In patients who exhibit one or more of the symptoms associated with a deviated septum, an ENT Surgeon who specializes in treating deviated nasal septum may advise a surgery called a Septoplasty or deviated septum surgery after clinical examination. Best septoplasty surgeons typically perform the procedure inside the nose to treat a deviated septum with no external scars. An incision is made within the nose and the lining is lifted off of the crooked cartilage and bone. These structural elements are then straightened in a variety of ways and the lining is then returned to its original place. In a typical deviated nasal septum treatment procedure, dissolvable stitches are used to keep the lining in place during healing. Occasionally sponges or plastic splints may need to be placed temporarily within the nose after a deviated septum operation to help with the healing.
There are some other structures in the nose which may contribute resistance to airflow in and also cause nasal blockages. Your surgeon may also address those abnormalities. Sometimes shelf-like structures inside the nose enlarged and block normal airflow within the nose. Such structures are called turbinates. They increase the surface area of the nose and also work like valves by directing air through the nose. Surface area is needed within the nose for the air to warm and humidify, but the enlargement of turbinates squeezes the area and thus reduces the space and disrupts the normal airflow within the nose and may, therefore, need to be reduced in size. Your surgeon will discuss with you whether this is the case in your nose and advice an appropriate deviated nasal septum treatment.
What are the benefits of deviated septum surgery?
The major objective of the surgery is to ease the flow of air through the nasal sinuses. To ensure this, the nasal septum is straightened or removed to improve airflow. Enlarged turbinates are reduced or trimmed if they obstruct the airflow – and the goal of restoring normal airflow is achieved.
What are the risks of surgery?
The risks associated with deviated septum surgery are rare or uncommon. Even if they are present, they are quite minor. However, you should talk to your doctor regarding the risks associated with this type of surgery.
All surgeries carry with them the risks of bleeding, infection, and pain. The risk of bleeding is increased by certain medications so you should review all medications (prescription, over-the-counter, and herbal) with your physician prior to surgery. Aspirin must be stopped at least 10 days prior to the procedure. You may have small sponges placed at the conclusion of the procedure if your nose is oozing excessively. The sponges are usually removed within 24 to 48 hrs.
Lack of improvement or even worsening of the underlying condition and the need for re-operation are other risks inherent with any surgery. Surgery also carries with it the risks of anaesthesia. Taking antibiotics after the procedure will minimize the risk of infection. You will receive a prescription for sufficient pain medicine after your surgery. Rarely, septal surgery can lead to an unexpected change in the appearance of the nose or can lead to a permanent loss of the sense of smell.
Another rare risk is the creation of a hole in the septum, connecting the right side of the nose to the left. This condition, called a septal perforation, can cause accumulation of dry mucus (“crusting”), bleeding, or a whistling sound in the nose. Turbinate surgery carries the additional risks of increased crusting and a condition called atrophic rhinitis or ozena, in which the interior of the nose is excessively dry.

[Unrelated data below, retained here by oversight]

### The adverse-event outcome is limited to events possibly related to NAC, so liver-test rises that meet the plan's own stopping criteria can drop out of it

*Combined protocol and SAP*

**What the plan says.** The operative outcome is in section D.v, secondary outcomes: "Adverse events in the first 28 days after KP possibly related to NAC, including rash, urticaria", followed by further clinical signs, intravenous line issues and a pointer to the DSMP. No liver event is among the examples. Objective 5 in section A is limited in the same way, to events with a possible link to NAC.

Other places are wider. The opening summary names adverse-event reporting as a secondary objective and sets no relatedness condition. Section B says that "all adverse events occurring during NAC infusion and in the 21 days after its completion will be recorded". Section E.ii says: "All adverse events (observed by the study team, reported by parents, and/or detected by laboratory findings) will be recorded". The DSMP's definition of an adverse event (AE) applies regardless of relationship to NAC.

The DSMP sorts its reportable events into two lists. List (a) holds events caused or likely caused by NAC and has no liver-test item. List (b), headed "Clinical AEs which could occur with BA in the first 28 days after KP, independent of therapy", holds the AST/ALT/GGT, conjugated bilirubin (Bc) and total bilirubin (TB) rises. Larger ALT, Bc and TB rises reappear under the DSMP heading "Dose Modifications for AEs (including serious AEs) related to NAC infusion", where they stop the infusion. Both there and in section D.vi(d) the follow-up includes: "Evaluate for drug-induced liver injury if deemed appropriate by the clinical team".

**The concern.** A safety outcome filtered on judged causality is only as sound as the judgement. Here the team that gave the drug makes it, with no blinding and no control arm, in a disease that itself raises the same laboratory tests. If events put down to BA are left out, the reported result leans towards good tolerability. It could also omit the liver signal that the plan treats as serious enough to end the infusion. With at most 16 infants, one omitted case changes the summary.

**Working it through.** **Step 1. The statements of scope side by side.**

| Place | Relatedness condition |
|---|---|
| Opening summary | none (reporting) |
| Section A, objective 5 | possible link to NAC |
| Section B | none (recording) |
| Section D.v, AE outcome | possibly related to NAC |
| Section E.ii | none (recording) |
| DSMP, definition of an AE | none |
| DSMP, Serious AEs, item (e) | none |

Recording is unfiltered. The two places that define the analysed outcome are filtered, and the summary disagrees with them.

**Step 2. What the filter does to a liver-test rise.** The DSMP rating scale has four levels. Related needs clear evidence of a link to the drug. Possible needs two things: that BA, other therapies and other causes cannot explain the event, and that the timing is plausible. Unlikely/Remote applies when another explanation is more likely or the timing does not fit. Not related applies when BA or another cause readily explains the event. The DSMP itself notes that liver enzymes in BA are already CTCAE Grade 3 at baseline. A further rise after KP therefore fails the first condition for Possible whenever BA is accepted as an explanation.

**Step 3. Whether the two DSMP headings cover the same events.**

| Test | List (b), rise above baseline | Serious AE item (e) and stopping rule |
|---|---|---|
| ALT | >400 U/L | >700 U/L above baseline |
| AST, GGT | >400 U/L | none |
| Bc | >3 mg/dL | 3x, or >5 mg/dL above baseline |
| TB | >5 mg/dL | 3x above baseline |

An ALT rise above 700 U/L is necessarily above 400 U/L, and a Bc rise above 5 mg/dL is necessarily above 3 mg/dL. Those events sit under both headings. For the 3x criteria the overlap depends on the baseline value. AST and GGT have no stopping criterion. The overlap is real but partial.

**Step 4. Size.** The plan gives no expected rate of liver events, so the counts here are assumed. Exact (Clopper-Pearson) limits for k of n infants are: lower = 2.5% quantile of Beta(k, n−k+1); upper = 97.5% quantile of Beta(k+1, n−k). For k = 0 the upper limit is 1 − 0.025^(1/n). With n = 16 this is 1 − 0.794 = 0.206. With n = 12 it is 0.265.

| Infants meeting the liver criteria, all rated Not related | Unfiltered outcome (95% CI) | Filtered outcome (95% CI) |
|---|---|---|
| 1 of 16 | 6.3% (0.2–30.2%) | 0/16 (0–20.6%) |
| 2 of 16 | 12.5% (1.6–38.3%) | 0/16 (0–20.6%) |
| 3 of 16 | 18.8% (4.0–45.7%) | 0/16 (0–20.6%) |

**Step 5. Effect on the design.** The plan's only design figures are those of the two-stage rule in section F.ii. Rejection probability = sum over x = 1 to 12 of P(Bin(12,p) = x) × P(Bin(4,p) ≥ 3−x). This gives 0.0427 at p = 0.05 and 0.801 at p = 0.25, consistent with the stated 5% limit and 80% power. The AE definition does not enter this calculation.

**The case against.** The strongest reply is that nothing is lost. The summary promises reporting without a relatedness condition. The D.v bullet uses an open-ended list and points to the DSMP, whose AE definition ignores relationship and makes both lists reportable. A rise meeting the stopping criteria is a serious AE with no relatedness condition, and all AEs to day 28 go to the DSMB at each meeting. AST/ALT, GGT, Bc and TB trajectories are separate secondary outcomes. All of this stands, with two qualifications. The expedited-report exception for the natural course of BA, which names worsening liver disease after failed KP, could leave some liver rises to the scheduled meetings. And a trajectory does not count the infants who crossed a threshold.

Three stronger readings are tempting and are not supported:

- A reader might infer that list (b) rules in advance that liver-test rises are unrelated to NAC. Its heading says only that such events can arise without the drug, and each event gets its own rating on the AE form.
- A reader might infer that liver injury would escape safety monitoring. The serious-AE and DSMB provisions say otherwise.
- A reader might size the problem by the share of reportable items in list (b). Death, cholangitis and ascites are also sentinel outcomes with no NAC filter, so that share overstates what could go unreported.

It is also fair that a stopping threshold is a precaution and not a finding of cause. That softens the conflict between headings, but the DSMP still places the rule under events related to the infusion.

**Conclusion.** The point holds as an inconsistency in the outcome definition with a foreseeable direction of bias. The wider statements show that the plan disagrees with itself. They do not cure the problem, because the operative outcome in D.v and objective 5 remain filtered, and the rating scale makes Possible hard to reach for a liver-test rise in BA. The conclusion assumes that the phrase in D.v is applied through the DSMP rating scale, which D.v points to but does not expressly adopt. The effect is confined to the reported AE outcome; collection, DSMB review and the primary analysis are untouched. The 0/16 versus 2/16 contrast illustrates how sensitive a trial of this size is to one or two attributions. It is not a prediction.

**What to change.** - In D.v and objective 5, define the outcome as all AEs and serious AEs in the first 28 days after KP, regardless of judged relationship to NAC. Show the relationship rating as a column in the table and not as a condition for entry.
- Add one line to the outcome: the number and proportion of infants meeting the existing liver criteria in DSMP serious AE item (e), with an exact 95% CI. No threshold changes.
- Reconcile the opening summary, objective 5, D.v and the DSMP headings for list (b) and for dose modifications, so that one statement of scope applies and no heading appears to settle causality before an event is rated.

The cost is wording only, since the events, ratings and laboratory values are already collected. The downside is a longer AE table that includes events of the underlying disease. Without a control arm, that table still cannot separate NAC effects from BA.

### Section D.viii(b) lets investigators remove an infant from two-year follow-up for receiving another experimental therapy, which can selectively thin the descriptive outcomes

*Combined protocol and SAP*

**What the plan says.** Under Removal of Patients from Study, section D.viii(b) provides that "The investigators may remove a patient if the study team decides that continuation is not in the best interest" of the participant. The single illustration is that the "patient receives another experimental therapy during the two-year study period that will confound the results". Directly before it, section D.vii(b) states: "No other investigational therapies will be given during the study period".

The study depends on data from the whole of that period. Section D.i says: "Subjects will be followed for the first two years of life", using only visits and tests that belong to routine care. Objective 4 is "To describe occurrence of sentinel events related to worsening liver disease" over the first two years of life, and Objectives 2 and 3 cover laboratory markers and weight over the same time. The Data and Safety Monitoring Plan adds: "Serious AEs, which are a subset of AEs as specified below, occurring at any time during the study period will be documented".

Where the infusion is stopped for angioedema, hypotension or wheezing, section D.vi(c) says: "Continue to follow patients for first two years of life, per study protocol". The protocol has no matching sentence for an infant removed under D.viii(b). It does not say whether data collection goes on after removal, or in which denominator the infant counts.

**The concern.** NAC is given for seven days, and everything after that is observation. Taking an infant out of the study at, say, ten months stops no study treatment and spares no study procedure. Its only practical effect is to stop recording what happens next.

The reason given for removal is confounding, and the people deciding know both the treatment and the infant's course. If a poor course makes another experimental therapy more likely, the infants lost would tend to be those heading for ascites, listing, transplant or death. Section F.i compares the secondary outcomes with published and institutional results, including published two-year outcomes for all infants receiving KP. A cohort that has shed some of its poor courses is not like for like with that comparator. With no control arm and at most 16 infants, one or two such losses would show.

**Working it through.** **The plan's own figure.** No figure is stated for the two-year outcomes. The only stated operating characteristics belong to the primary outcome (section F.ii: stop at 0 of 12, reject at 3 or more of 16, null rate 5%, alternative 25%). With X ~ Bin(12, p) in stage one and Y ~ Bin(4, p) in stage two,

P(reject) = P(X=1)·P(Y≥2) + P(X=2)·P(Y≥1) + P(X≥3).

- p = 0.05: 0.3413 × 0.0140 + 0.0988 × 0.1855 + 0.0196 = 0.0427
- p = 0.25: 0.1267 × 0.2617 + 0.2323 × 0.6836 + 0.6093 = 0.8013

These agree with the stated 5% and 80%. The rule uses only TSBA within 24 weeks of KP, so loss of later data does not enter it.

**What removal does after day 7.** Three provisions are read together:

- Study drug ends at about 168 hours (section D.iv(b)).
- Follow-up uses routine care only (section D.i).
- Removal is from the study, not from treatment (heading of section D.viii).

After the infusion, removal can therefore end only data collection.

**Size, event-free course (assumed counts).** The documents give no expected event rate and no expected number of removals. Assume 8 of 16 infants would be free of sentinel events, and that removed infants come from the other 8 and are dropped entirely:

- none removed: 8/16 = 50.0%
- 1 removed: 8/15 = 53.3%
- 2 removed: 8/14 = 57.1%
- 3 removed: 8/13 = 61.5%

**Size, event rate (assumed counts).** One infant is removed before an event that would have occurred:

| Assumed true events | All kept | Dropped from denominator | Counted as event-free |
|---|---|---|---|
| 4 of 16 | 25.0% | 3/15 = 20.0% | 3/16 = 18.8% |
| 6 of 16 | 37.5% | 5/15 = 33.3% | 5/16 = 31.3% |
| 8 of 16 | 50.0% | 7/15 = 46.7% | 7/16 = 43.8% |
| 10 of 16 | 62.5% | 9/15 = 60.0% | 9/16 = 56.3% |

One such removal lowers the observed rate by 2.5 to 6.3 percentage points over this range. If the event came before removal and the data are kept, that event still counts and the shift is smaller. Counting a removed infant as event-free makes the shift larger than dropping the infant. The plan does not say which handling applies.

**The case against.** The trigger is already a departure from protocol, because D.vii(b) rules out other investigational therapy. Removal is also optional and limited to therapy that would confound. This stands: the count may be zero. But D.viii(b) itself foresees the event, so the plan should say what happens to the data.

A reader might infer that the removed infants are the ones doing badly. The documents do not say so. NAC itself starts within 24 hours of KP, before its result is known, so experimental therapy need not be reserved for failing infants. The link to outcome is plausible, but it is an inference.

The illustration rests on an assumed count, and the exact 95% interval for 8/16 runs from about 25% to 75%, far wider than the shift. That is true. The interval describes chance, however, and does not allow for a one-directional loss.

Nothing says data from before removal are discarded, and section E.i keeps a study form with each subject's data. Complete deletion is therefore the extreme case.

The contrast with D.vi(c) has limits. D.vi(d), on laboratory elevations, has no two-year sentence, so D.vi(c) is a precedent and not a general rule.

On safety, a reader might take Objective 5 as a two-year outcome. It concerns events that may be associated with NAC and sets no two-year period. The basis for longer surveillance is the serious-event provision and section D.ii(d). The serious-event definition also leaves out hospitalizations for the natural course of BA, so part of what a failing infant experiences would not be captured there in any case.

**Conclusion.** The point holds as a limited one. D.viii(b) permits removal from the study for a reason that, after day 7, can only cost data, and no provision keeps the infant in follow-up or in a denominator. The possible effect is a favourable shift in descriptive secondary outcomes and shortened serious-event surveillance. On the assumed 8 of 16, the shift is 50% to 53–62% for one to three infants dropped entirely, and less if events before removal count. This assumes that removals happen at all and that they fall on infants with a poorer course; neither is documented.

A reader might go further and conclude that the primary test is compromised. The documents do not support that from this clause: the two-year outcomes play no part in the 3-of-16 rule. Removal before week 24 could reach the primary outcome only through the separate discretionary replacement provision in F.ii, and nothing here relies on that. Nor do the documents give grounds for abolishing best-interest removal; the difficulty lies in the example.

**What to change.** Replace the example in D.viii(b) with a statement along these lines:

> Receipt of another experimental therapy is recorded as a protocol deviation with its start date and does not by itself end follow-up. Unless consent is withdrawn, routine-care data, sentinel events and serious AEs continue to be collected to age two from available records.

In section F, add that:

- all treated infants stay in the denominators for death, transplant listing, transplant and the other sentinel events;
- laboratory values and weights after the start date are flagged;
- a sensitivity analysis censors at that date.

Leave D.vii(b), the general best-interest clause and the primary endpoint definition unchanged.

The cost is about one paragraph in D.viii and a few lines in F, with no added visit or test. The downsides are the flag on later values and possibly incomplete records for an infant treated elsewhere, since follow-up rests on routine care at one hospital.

Septoplasty can be performed under local or general anaesthesia; general anaesthesia is more commonly chosen. If you are planning Nose surgery in Hyderabad for a Deviated Nasal Septum Treatment, you can discuss the risks and benefits of each form of anesthesia with an anesthesiologist at Continental Hospitals.
Deviated septum surgery recovery time
The recovery time of deviated nasal surgery depends on the type of surgery. You may experience nasal pain and congestion along with swelling inside the nose. The condition may continue for a few days to a week. You may also notice blood or fluid that oozes from the incisions within the nose for one- or two days following surgery.
Scabbing or “crusting” may form along the incisions in your nose and may last for a week or two. You may experience mild pain during this period as your nose feels a bit tender. Therefore, you should take care to ensure the safety of your nose. A week rest is advisable, but if you feel better, you can go back to work sooner. You should avoid swimming and playing in the water or going to pools for recreational activities. You have to ensure this for up to two to three weeks. There are no travel restrictions after the surgery – however, you should talk to your doctor whether you can travel during deviated septum surgery recovery time.
Deviated nasal septum treatment without surgery
If you notice that you have a deviated septum and you are not experiencing any symptoms – even the most common (breathing difficulty) or any other symptom like sinusitis – then you can talk to your doctor about the prognosis – whether you should leave it alone or does it need correction. However, if you find swelling inside the nose or obstruction in the flow of air inside the nose, then talk to your doctor about the best possible treatment. Though there are medicines to lessen the swelling along the lining of the nose and to promote airflow, there are some drawbacks. It is better to discuss with the doctor. If your physician recommends turbinate surgery, then he or she will give you options or the methods to perform the procedure. Whatever may be the case discuss with your surgeon.